On Wednesday, the credit rating agency Moody´s upgraded Peru’s investment grade rating by two levels. The upgrade was based on the expected growth of the Peruvian economy, the strengthening of its fiscal position, and structural changes that could improve its potential economic expansion.
Moody’s increased the rating from Baa2 to A3 with a positive economic outlook, making it the first agency to grant an “A” rating to an important producer of raw materials, such as Peru.
“Generally speaking, when the rating increases, it usually increases by one level. In this case, we sent a message on how we have seen the necessary strengthening of the government’s financial accounts and credit profile to merit this type of increase,” Moody’s Peru analyst, Jaime Reusche, told Reuters. The agency further reported in a statement that “despite the the cyclical slowdown of economic activity and the fall in key commodity export prices (raw materials), the diversification of tax revenue has contributed to the strengthening of the country’s fiscal health.”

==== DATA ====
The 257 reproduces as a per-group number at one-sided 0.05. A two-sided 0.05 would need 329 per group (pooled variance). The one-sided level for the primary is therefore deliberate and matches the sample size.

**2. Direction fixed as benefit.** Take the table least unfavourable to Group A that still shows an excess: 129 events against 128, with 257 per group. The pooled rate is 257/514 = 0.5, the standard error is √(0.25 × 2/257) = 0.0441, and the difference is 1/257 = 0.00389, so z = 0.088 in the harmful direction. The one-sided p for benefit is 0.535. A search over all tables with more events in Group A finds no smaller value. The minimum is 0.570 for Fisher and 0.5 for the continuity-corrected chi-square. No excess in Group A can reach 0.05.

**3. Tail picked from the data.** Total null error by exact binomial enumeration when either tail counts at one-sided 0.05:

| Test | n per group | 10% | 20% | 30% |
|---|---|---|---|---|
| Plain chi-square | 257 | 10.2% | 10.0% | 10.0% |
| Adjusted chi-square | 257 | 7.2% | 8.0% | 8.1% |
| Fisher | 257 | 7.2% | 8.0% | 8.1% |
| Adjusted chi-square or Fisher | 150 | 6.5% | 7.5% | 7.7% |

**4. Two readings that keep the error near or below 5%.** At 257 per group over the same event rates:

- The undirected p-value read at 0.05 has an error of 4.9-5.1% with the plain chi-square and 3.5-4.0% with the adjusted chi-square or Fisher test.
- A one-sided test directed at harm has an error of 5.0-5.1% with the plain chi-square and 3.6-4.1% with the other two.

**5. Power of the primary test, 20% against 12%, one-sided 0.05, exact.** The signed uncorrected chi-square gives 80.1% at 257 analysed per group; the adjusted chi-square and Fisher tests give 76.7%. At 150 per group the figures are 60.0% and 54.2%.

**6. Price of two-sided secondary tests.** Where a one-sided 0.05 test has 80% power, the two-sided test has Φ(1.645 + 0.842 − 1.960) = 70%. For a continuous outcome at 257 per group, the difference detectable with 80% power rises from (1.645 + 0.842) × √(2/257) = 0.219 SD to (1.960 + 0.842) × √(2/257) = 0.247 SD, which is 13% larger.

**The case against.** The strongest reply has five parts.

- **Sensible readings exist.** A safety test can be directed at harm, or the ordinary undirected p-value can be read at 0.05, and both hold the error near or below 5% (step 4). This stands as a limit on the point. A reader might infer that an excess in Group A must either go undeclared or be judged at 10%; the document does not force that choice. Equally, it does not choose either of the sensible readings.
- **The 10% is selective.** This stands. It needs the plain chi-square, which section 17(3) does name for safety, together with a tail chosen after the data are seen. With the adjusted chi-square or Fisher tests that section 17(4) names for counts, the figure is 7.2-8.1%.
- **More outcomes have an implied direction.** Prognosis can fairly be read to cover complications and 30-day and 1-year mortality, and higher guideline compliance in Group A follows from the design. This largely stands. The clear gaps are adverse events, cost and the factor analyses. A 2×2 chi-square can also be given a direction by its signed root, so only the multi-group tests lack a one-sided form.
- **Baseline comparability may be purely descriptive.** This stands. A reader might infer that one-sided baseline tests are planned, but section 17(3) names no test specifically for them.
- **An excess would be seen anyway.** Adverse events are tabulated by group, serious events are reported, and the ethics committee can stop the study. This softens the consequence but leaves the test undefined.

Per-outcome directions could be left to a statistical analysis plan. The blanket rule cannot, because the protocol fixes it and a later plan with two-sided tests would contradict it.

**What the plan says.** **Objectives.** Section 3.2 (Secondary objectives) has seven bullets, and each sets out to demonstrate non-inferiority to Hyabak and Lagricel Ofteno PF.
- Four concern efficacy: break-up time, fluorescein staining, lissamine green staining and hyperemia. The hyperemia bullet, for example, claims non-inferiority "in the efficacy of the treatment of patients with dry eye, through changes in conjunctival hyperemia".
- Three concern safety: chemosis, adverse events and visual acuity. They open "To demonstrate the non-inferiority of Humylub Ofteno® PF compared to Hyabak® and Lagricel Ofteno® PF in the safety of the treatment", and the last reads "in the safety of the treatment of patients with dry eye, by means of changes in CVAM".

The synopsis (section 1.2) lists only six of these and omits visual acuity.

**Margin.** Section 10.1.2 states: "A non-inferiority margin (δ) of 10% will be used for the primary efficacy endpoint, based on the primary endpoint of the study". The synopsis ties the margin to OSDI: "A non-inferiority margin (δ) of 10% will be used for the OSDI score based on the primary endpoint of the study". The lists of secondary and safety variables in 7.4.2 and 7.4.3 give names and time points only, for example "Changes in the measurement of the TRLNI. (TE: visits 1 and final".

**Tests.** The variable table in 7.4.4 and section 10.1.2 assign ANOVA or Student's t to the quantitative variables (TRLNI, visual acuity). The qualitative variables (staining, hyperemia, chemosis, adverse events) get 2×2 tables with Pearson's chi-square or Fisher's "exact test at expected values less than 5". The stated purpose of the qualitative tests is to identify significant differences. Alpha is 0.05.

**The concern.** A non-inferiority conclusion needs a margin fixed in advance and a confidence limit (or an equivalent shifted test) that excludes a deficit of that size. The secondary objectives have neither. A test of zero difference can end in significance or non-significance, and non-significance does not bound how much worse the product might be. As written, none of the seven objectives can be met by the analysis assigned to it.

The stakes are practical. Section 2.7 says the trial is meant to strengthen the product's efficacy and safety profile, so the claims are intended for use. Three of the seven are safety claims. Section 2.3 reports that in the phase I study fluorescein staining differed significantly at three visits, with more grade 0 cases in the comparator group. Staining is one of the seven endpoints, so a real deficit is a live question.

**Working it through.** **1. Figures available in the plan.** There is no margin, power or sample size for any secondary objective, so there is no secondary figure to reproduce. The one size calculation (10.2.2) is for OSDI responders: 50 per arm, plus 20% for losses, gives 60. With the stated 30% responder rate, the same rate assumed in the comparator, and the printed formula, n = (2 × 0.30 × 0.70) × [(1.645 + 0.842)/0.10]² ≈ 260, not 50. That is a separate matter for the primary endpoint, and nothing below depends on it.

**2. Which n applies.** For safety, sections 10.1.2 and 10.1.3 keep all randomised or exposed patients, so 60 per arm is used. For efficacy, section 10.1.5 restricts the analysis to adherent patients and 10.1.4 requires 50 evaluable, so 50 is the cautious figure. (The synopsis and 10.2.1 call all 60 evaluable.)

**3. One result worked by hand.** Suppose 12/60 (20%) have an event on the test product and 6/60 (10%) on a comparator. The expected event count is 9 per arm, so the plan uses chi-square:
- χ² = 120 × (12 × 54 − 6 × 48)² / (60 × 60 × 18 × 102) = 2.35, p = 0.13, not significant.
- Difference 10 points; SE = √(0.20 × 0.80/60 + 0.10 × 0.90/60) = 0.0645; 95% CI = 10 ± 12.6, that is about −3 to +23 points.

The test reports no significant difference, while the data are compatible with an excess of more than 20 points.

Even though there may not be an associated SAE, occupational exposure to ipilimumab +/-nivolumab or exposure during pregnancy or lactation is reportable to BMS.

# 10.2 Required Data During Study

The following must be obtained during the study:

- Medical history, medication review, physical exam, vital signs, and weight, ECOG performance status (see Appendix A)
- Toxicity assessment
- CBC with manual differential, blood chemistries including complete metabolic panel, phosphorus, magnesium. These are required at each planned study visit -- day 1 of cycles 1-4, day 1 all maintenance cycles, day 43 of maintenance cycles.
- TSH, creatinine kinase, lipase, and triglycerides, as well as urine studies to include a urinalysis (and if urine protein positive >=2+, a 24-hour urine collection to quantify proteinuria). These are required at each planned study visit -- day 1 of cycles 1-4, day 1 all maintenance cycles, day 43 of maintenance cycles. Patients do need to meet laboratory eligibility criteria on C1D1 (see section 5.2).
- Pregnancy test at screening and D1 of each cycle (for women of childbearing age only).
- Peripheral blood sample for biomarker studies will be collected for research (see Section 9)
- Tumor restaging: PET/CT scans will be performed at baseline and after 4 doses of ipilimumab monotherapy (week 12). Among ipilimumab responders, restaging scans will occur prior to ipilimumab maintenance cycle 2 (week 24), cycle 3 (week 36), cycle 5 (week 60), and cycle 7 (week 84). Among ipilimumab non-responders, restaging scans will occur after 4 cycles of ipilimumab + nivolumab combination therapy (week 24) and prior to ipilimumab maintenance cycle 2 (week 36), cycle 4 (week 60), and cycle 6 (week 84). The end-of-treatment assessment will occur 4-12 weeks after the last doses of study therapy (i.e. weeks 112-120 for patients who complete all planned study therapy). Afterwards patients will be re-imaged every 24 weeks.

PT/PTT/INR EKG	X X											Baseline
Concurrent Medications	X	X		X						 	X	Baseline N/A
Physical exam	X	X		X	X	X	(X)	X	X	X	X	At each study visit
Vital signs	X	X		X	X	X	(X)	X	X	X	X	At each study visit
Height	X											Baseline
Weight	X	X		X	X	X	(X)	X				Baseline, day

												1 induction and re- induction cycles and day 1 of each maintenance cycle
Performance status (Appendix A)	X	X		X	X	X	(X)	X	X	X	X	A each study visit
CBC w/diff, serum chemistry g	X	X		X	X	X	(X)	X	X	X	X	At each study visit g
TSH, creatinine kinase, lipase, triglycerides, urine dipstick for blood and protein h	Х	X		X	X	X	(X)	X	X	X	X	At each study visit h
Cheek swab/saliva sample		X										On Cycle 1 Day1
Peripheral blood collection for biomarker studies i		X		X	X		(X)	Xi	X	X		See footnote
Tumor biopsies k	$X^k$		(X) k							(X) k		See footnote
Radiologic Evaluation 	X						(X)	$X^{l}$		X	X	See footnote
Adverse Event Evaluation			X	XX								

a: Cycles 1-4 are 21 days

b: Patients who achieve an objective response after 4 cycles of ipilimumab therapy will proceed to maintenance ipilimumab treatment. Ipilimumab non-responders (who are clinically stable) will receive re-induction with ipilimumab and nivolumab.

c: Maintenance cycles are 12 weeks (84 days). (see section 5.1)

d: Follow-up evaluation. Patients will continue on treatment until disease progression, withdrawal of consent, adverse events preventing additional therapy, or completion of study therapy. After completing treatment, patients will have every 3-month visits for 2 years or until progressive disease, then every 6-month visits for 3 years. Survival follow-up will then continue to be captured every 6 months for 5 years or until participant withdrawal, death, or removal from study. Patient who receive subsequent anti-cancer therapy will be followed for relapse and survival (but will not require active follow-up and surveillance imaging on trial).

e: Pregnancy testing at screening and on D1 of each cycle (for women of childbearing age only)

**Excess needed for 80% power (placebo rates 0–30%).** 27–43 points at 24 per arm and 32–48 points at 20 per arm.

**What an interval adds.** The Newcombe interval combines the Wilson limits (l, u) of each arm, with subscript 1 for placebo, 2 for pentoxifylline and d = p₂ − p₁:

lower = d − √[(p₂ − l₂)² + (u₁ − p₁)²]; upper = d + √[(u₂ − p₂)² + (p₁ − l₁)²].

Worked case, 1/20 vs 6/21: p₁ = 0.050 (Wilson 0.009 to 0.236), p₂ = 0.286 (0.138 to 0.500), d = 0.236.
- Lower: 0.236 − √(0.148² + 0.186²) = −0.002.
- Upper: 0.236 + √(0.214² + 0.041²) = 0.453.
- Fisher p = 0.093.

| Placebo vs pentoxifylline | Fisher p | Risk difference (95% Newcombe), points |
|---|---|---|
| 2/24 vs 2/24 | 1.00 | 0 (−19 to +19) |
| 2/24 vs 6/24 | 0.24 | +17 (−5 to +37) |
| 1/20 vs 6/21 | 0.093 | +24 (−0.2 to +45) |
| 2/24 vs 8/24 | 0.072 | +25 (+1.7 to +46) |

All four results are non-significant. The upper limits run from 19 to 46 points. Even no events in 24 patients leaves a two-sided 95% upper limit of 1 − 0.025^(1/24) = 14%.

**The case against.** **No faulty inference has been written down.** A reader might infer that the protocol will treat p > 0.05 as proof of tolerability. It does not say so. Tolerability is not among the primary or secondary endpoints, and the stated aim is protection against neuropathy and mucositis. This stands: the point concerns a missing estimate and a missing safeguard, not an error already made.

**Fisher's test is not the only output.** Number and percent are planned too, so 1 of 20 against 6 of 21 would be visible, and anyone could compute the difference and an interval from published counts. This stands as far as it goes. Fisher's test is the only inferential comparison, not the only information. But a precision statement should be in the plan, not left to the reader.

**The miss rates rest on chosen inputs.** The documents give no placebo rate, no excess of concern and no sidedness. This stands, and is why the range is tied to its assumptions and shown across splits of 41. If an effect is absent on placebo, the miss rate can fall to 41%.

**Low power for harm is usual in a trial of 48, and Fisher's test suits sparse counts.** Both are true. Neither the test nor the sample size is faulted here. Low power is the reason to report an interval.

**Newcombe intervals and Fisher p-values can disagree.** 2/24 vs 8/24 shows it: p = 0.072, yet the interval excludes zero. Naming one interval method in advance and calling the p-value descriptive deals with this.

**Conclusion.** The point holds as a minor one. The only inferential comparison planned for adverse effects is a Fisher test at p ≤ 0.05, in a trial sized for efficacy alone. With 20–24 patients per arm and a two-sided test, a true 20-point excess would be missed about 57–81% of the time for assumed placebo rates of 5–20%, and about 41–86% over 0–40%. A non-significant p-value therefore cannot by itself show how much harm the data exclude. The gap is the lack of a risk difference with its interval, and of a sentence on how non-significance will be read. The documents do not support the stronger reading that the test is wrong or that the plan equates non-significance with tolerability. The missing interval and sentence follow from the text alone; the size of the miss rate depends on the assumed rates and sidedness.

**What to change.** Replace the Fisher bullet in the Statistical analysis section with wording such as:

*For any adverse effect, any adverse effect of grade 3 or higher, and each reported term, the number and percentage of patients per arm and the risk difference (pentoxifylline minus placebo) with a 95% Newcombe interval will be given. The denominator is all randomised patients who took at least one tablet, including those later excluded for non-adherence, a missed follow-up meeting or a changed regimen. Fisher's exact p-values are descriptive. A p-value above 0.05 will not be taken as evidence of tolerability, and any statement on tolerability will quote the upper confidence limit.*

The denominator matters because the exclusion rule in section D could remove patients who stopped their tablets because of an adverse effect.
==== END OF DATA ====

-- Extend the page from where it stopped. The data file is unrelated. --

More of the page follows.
Moody’s new rating for Peru in the investment grade category places the country at the same level as Mexico, and only below Chile among Latin-American countries. The improvement comes at a time when the Peruvian economy, a big producer of raw materials, is slowing down due to a smaller demand of minerals from huge consumers like China.
However, one of Peru’s greatest limitations continues to be the weakness of its institutions, a challenge that it must confront for it to continue to improve its ratings, said Reusche. “There is a strong disconnect in Peru between economic institutions, which are top-tier, and political institutions, the weakness of judiciary power, and the matter of corruption,” said the analyst.